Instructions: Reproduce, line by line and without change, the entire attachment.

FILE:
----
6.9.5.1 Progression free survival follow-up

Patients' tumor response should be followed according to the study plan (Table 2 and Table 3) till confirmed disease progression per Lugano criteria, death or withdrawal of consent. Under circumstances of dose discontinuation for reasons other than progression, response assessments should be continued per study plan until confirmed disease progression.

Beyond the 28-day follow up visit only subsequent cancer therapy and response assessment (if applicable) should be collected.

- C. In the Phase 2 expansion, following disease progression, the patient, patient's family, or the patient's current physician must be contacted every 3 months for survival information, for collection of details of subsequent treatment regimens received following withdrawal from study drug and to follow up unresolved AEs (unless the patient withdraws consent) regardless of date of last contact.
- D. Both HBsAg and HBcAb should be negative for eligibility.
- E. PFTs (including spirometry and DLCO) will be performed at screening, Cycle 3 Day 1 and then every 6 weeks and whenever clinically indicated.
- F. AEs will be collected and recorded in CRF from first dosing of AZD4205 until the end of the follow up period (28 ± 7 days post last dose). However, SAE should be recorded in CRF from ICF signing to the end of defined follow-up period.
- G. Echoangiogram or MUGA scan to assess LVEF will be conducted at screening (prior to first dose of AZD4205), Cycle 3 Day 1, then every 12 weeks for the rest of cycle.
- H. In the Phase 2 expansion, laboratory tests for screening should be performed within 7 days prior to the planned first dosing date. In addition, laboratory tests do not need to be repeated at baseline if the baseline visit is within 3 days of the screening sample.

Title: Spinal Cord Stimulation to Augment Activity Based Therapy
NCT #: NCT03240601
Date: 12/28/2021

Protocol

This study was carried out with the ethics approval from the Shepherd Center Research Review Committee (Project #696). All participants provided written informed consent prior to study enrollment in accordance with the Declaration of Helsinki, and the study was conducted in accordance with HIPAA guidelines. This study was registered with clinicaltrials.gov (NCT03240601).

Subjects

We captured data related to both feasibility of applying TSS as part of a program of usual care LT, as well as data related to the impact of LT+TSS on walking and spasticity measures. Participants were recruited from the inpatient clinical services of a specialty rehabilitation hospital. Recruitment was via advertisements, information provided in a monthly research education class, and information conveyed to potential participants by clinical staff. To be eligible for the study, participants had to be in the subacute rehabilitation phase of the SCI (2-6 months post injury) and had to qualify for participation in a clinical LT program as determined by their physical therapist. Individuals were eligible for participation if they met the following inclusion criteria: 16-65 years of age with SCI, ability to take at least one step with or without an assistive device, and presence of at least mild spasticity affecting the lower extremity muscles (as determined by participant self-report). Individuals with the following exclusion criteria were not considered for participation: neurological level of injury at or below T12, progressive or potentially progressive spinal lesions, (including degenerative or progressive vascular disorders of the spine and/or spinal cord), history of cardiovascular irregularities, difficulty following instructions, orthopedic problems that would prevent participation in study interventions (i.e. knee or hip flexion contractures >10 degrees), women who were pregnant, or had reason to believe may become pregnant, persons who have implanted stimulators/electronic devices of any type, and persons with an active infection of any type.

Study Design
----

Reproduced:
6.9.5.1 Progression free survival follow-up

Patients' tumor response should be followed according to the study plan (Table 2 and Table 3) till confirmed disease progression per Lugano criteria, death or withdrawal of consent. Under circumstances of dose discontinuation for reasons other than progression, response assessments should be continued per study plan until confirmed disease progression.

Beyond the 28-day follow up visit only subsequent cancer therapy and response assessment (if applicable) should be collected.

- C. In the Phase 2 expansion, following disease progression, the patient, patient's family, or the patient's current physician must be contacted every 3 months for survival information, for collection of details of subsequent treatment regimens received following withdrawal from study drug and to follow up unresolved AEs (unless the patient withdraws consent) regardless of date of last contact.
- D. Both HBsAg and HBcAb should be negative for eligibility.
- E. PFTs (including spirometry and DLCO) will be performed at screening, Cycle 3 Day 1 and then every 6 weeks and whenever clinically indicated.
- F. AEs will be collected and recorded in CRF from first dosing of AZD4205 until the end of the follow up period (28 ± 7 days post last dose). However, SAE should be recorded in CRF from ICF signing to the end of defined follow-up period.
- G. Echoangiogram or MUGA scan to assess LVEF will be conducted at screening (prior to first dose of AZD4205), Cycle 3 Day 1, then every 12 weeks for the rest of cycle.
- H. In the Phase 2 expansion, laboratory tests for screening should be performed within 7 days prior to the planned first dosing date. In addition, laboratory tests do not need to be repeated at baseline if the baseline visit is within 3 days of the screening sample.

Title: Spinal Cord Stimulation to Augment Activity Based Therapy
NCT #: NCT03240601
Date: 12/28/2021

Protocol

This study was carried out with the ethics approval from the Shepherd Center Research Review Committee (Project #696). All participants provided written informed consent prior to study enrollment in accordance with the Declaration of Helsinki, and the study was conducted in accordance with HIPAA guidelines. This study was registered with clinicaltrials.gov (NCT03240601).

Subjects

We captured data related to both feasibility of applying TSS as part of a program of usual care LT, as well as data related to the impact of LT+TSS on walking and spasticity measures. Participants were recruited from the inpatient clinical services of a specialty rehabilitation hospital. Recruitment was via advertisements, information provided in a monthly research education class, and information conveyed to potential participants by clinical staff. To be eligible for the study, participants had to be in the subacute rehabilitation phase of the SCI (2-6 months post injury) and had to qualify for participation in a clinical LT program as determined by their physical therapist. Individuals were eligible for participation if they met the following inclusion criteria: 16-65 years of age with SCI, ability to take at least one step with or without an assistive device, and presence of at least mild spasticity affecting the lower extremity muscles (as determined by participant self-report). Individuals with the following exclusion criteria were not considered for participation: neurological level of injury at or below T12, progressive or potentially progressive spinal lesions, (including degenerative or progressive vascular disorders of the spine and/or spinal cord), history of cardiovascular irregularities, difficulty following instructions, orthopedic problems that would prevent participation in study interventions (i.e. knee or hip flexion contractures >10 degrees), women who were pregnant, or had reason to believe may become pregnant, persons who have implanted stimulators/electronic devices of any type, and persons with an active infection of any type.

Study Design